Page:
As she began to deliver her prepared speech, she dropped her three by five cards on the floor. Frustrated and a little embarrassed she leaned into the microphone and simply said, “I’m sorry I’m so jittery. I gave up beer for Lent and this whiskey is killing me! I’ll never get my speech back in order so let me just tell
you what I know.”
As we laughed she cleared her throat and began, “We do not stop playing because we are old; we grow old because we stop
playing. There are only four secrets to staying young, being happy, and achieving success. You have to laugh and find humor every day.
You’ve got to have a dream. When you lose your dreams, you die.
We have so many people walking around who are dead and don’t even know it!There is a huge difference between growing
older and growing up.
If you are nineteen years old and lie in bed for one full year and don’t do one productive thing, you will turn twenty years old.
If I am eighty-seven years old and stay in bed for a year and never do anything I will turn eighty-eight.
Anybody can grow older. That doesn’t take any talent or ability. The idea is to grow up by always finding opportunity in change.
Have no regrets.
The elderly usually don’t have regrets for what we did, but rather for things we did not do. The only people who fear death are those
She concluded her speech by courageously singing “The Rose.”
She challenged each of us to study the lyrics and live them out in our daily lives.
At the year’s end Rose finished the college degree she had begun all those years ago. One week after graduation Rose died
peacefully in her sleep.
Over two thousand college students attended her funeral in tribute to the wonderful woman who taught by example that it’s
never too late to be all you can possibly be .When you finish reading this, please send this peaceful word of advice to your friends and family, they’ll really enjoy it!
These words have been passed along in loving memory of ROSE.
REMEMBER, GROWING OLDER IS MANDATORY. GROWING UP IS
We make a Living by what we get, We make a Life by what we give.
Michael Ondaatje, The English Patient
Val Veny, Italy (© Andrea Varetto)
The idea of mindfulness itself is by no means a new one. As early as the end of the nineteenth century, William James, the father of modern psychology, wrote that, ‘The faculty of voluntarily bringing back a wandering attention, over and over again, is the very root of judgment, character, and will. … An education which should improve this faculty would be the education par excellence.’ That faculty, at its core, is the very essence of mindfulness. And the education that James proposes, an education in a mindful approach to life and to thought.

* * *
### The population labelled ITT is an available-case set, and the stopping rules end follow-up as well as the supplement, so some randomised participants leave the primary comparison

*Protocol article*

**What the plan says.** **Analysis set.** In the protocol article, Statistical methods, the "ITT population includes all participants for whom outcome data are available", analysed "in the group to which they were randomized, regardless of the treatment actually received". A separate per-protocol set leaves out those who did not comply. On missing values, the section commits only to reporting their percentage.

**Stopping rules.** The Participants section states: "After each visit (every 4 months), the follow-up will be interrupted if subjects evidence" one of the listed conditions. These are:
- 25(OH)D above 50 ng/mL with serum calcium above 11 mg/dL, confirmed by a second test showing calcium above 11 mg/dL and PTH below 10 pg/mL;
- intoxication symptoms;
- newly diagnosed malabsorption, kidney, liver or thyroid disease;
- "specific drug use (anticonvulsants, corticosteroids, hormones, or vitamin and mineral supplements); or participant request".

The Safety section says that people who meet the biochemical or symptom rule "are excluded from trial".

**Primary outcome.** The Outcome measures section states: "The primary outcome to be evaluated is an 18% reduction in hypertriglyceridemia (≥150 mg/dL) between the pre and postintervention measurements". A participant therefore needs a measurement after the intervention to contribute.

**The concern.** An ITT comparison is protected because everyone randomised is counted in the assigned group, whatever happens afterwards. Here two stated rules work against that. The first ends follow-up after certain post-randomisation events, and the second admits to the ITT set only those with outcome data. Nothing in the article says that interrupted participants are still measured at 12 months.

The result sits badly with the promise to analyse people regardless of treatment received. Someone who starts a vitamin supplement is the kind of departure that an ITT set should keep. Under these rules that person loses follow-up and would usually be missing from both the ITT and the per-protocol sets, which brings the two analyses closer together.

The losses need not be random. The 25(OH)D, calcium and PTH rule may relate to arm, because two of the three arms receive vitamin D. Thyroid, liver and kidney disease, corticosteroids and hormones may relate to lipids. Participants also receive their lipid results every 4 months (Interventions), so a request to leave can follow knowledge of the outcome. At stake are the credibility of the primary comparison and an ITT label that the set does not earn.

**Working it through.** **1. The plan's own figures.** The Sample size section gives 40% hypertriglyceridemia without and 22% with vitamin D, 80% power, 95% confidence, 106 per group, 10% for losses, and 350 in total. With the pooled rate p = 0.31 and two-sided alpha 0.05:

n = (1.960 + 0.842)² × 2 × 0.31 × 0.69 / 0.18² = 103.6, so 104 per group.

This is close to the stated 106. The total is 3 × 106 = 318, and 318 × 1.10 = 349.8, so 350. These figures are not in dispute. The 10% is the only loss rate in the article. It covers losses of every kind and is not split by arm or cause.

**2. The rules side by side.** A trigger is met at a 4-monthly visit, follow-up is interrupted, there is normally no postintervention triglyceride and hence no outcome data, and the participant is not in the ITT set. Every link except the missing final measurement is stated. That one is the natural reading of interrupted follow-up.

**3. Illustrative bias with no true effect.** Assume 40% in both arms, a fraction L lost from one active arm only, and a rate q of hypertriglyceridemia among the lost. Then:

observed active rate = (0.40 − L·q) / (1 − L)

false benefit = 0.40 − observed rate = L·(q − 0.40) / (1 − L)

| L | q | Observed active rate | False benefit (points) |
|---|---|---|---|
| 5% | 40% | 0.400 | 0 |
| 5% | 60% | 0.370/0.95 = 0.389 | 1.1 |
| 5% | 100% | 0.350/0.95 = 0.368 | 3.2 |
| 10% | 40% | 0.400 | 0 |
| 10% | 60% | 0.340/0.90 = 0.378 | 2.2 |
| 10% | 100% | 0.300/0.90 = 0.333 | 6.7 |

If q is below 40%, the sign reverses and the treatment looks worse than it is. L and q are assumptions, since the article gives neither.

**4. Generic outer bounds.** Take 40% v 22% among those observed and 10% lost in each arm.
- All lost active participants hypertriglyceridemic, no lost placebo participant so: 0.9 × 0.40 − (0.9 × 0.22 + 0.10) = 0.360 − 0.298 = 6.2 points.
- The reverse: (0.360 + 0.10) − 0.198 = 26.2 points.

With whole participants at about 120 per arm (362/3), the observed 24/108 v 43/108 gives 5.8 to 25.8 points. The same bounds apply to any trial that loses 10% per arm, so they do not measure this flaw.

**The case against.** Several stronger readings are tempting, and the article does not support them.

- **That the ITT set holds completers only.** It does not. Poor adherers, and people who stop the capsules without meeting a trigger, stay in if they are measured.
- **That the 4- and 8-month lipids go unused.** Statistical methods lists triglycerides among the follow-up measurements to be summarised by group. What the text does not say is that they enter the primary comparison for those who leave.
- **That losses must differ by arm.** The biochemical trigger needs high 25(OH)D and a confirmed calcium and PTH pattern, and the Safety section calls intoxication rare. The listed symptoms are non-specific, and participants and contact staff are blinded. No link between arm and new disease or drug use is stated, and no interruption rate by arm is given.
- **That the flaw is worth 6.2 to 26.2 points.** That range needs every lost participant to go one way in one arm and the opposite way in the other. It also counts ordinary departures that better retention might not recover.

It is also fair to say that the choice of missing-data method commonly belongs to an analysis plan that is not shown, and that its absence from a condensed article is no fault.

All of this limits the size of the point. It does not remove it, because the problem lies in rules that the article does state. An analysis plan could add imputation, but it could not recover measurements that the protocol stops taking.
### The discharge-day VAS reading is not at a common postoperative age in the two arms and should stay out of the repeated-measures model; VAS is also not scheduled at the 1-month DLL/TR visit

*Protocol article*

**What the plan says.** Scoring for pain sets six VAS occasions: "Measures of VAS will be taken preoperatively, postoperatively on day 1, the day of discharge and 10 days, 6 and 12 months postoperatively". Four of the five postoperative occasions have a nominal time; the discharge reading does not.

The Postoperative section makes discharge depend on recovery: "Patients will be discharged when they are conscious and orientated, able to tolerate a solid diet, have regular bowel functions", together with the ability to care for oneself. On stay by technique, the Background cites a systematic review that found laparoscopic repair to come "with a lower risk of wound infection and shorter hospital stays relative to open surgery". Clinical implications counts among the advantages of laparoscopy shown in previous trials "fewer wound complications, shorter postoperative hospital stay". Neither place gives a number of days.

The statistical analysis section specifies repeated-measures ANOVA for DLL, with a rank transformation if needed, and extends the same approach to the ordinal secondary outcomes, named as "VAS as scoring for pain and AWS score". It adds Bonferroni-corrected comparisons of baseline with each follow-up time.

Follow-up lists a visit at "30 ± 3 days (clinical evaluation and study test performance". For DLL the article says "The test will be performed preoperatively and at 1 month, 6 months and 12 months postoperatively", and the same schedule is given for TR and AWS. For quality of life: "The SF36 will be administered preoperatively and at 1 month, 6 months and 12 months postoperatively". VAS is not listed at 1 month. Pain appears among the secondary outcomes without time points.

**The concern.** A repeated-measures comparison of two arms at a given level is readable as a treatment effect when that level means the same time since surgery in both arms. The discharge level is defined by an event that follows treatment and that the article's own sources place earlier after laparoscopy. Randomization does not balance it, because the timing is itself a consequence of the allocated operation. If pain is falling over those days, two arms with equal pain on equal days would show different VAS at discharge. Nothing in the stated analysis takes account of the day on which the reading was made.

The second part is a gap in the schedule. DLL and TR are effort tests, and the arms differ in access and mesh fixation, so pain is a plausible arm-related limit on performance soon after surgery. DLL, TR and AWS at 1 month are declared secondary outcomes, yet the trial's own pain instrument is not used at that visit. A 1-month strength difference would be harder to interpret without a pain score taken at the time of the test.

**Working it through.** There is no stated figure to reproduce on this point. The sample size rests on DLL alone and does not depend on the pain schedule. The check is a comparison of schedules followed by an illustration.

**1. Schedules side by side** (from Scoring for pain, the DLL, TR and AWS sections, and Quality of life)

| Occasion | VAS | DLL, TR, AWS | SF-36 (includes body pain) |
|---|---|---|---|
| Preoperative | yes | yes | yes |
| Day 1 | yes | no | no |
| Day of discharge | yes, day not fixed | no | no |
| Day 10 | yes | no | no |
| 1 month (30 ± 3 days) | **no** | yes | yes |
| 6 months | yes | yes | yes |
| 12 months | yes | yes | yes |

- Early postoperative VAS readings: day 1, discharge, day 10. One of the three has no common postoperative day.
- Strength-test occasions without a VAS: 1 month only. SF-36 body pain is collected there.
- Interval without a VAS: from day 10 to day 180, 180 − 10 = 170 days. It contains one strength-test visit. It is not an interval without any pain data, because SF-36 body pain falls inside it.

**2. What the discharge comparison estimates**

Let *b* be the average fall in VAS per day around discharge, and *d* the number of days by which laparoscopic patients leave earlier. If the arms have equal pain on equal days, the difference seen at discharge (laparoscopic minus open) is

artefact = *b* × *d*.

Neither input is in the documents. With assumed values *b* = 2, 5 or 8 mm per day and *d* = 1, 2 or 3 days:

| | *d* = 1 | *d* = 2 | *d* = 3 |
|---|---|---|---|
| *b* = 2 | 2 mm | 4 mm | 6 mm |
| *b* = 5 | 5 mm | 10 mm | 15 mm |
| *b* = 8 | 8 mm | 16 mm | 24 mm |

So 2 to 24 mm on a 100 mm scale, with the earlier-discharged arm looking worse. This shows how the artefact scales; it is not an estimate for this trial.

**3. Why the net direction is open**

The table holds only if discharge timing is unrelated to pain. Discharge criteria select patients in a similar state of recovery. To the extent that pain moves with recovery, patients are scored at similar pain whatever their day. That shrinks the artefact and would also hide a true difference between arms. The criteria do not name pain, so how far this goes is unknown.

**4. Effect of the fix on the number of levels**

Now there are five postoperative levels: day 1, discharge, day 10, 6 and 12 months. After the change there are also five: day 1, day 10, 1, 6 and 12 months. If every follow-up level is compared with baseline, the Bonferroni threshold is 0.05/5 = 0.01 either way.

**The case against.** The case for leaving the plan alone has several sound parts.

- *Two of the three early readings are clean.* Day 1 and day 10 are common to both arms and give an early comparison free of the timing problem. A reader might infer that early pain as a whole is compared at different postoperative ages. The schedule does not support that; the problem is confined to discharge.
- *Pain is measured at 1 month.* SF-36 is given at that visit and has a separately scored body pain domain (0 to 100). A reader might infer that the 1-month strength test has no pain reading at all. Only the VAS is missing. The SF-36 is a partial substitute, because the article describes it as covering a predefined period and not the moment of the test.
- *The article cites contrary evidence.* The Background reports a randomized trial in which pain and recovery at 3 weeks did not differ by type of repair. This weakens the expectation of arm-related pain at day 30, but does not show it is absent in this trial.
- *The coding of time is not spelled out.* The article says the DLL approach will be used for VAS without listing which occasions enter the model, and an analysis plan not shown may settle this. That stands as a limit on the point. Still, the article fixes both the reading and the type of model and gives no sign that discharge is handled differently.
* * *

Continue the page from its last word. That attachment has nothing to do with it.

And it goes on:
In recent years, studies have shown that meditation-like thought (an exercise in the very attentional control that forms the center of mindfulness), for as little as fifteen minutes a day, can shift frontal brain activity toward a pattern that has been associated with more positive and more approach-oriented emotional states, and that looking at scenes of nature, for even a short while, can help us become more insightful, more creative, and more productive. We also know, more definitively than we ever have, that our brains are not built for multitasking — something that precludes mindfulness altogether. When we are forced to do multiple things at once, not only do we perform worse on all of them but our memory decreases and our general wellbeing suffers a palpable hit.
But for Sherlock Holmes, mindful presence is just a first step. It’s a means to a far larger, far more practical and practically gratifying goal. Holmes provides precisely what William James had prescribed: an education in improving our faculty of mindful thought and in using it in order to accomplish more, think better, and decide more optimally. In its broadest application, it is a means for improving overall decision making and judgment ability, starting from the most basic building block of your own mind.
|—||Hazrat Inayat Khan (via yasodhara)|
Caroline “Carrie” Burnham Kilgore (1838-1909)
Orphaned at age 12, Carrie supported herself through domestic work and teaching, eventually earning both a medical degree (1865) and a law degree (1883). Carrie first applied to study law at the University of Pennsylvania in 1871 but it took ten years of lobbying for the program to admit her as the first female student. Bit by bit she fought for the right to practice law. Carrie was admitted to the Pennsylvania state courts in 1885, joined the Pennsylvania Bar in 1886, and was admitted to practice before the United States Supreme Court in 1890. A suffragette, she also represented the Citizen’s Suffrage Association of Philadelphia at the conventions of the National Woman Suffrage Association.